– In the essay Stuck on the Flypaper historian and journalist Frances Stonor Saunders goes through the recently released MI5 file on Marxist historian Eric Hobsbawm [previously] to explain how the British secret service surveilled and interfered with the lives of British citizens during World War II and the early part of the Cold War.
posted by Kattullus on Mar 27, 2015 - 11 comments

'otherwise “she would have found her way back to us.”'

Where the Bodies are Buried [more inside]
posted by the man of twists and turns on Mar 20, 2015 - 20 comments

MOM, an inflatable incubator, and winner of the 2014 James Dyson Award

The annual James Dyson Award is open to current and recent design engineering students. The winner this year is James Roberts with his inflatable incubator MOM. The device costs around £250 compared to £30,000 for modern incubators and could prevent up to 75% of fatalities in premature birth cases in the developing world.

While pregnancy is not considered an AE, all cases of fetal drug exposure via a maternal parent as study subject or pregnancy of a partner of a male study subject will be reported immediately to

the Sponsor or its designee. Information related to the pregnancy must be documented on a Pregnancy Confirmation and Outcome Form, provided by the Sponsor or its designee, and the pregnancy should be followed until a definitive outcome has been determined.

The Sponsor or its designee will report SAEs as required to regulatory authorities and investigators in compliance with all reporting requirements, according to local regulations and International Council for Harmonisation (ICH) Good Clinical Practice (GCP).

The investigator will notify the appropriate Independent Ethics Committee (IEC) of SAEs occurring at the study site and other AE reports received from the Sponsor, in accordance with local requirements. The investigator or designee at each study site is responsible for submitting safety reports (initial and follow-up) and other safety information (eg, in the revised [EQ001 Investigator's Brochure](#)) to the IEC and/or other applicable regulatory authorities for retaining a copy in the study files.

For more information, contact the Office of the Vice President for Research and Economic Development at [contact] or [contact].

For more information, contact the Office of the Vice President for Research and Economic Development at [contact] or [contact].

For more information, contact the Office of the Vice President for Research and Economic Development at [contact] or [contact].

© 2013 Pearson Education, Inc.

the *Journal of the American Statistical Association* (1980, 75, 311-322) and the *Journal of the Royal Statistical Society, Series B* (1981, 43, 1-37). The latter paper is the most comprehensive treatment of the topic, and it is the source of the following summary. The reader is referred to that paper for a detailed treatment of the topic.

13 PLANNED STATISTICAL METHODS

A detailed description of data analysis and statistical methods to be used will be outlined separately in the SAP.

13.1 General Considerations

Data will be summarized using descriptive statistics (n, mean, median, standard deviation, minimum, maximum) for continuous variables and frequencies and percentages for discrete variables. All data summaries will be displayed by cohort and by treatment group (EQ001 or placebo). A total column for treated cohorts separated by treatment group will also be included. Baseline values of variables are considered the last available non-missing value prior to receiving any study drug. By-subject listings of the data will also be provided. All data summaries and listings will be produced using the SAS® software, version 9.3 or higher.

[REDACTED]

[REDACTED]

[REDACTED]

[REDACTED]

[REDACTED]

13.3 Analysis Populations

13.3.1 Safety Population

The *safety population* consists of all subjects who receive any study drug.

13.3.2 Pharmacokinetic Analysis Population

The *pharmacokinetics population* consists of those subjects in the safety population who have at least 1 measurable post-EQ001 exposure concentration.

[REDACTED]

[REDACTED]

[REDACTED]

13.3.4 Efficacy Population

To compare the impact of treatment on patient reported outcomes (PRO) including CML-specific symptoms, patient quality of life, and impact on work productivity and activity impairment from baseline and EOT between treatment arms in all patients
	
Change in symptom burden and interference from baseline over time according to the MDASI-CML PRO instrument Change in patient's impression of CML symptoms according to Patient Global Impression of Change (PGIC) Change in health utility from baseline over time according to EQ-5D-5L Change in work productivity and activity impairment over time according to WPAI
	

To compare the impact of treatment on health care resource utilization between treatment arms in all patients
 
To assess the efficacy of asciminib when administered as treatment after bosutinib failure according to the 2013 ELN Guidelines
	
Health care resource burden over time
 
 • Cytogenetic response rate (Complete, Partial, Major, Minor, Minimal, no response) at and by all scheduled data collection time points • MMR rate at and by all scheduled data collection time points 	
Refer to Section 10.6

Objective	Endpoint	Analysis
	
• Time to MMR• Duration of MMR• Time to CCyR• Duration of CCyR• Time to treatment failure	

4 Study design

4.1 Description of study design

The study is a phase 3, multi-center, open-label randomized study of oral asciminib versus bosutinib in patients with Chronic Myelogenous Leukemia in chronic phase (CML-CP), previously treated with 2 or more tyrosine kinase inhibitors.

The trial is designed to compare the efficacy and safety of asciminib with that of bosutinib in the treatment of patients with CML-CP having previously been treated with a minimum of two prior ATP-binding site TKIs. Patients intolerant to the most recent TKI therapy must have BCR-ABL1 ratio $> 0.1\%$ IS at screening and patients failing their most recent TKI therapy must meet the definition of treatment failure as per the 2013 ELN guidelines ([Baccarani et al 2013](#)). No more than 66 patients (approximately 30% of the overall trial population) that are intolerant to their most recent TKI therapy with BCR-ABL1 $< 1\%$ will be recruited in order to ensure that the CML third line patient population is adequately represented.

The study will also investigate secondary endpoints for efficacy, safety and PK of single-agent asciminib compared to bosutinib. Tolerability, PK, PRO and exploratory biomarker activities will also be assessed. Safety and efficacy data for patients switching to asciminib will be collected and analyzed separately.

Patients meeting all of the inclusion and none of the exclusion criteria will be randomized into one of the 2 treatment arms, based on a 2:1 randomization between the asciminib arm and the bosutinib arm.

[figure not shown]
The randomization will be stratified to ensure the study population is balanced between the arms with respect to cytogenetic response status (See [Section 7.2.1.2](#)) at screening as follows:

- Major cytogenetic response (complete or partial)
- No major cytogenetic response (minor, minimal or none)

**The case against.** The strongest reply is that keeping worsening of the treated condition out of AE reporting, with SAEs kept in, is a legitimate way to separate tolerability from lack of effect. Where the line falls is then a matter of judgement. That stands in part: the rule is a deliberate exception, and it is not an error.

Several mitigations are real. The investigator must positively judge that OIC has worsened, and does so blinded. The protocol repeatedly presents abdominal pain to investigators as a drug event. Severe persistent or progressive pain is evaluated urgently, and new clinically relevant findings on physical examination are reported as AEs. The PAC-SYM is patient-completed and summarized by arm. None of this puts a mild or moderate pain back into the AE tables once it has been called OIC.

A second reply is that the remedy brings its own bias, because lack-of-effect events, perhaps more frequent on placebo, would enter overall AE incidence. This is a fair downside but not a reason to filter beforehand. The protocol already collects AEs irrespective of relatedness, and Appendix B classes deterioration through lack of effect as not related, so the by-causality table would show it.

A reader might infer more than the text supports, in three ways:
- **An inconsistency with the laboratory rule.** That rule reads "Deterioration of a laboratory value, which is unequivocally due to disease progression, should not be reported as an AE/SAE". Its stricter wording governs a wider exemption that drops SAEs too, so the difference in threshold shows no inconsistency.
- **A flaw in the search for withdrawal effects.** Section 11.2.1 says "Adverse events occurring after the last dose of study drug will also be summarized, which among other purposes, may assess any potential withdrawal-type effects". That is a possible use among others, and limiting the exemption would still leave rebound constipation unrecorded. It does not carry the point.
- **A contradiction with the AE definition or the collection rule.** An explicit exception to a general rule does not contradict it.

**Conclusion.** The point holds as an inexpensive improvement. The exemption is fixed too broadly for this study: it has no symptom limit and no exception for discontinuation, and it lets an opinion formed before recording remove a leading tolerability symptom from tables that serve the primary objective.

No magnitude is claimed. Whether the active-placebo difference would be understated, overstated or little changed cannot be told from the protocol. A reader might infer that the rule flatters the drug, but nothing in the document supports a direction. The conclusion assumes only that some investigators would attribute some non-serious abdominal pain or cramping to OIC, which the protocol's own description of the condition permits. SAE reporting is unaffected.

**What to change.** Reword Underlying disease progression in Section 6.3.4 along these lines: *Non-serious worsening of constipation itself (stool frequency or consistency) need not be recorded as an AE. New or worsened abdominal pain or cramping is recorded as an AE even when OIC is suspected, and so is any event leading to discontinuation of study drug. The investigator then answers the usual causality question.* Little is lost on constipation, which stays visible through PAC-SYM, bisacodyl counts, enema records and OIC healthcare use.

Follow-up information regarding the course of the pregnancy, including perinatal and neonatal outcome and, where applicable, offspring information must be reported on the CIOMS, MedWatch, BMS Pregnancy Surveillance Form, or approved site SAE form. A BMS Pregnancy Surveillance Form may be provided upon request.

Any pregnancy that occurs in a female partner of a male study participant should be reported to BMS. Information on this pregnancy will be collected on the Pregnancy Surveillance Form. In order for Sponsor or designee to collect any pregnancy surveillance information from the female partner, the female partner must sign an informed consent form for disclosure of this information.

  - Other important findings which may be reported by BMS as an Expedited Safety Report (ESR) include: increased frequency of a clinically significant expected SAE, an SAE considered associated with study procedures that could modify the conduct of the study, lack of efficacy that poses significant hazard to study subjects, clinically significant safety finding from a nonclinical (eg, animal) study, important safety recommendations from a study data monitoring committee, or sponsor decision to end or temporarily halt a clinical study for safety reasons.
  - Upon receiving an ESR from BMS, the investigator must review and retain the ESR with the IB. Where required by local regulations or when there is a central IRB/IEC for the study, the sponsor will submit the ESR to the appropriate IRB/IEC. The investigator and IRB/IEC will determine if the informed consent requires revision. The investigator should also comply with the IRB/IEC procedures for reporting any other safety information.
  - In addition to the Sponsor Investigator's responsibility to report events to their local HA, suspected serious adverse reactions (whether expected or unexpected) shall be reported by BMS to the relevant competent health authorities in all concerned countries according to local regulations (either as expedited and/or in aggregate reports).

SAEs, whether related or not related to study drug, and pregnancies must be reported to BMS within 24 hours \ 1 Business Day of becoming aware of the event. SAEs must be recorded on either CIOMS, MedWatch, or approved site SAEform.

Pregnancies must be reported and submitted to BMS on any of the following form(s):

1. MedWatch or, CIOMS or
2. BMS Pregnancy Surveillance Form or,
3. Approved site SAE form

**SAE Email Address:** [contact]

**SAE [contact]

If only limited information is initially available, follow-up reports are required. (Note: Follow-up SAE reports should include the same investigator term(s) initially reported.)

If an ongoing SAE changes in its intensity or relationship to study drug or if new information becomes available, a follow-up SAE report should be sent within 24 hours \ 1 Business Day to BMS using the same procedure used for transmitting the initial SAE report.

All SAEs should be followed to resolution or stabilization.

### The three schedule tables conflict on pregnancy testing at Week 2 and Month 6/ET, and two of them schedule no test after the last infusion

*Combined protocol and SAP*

posted by shimmerbug on Jan 19, 2015 - 13 comments

A TV drama that puts gay characters centre-stage is still a novelty

"What was striking about the recent film The Imitation Game wasn't just the incredible story of Alan Turing, the man who helped the Allies win the Second World War by cracking Germany's Enigma code, only to find himself chemically castrated for being gay. It was the epilogue that informed us that the 1885 Criminal Law Amendment Act, criminalising homosexual activity, led to 49,000 gay men being convicted of gross indecency in the UK. If you subtract Turing and Oscar Wilde from that total, that’s 48,998 stories that still haven't been told." Why is television still ignoring gay lives? – Matt Cain for The Independent. [more inside]
posted by joseph conrad is fully awesome on Jan 4, 2015 - 56 comments

2014 has taught us that a critical mass of people want to talk feminism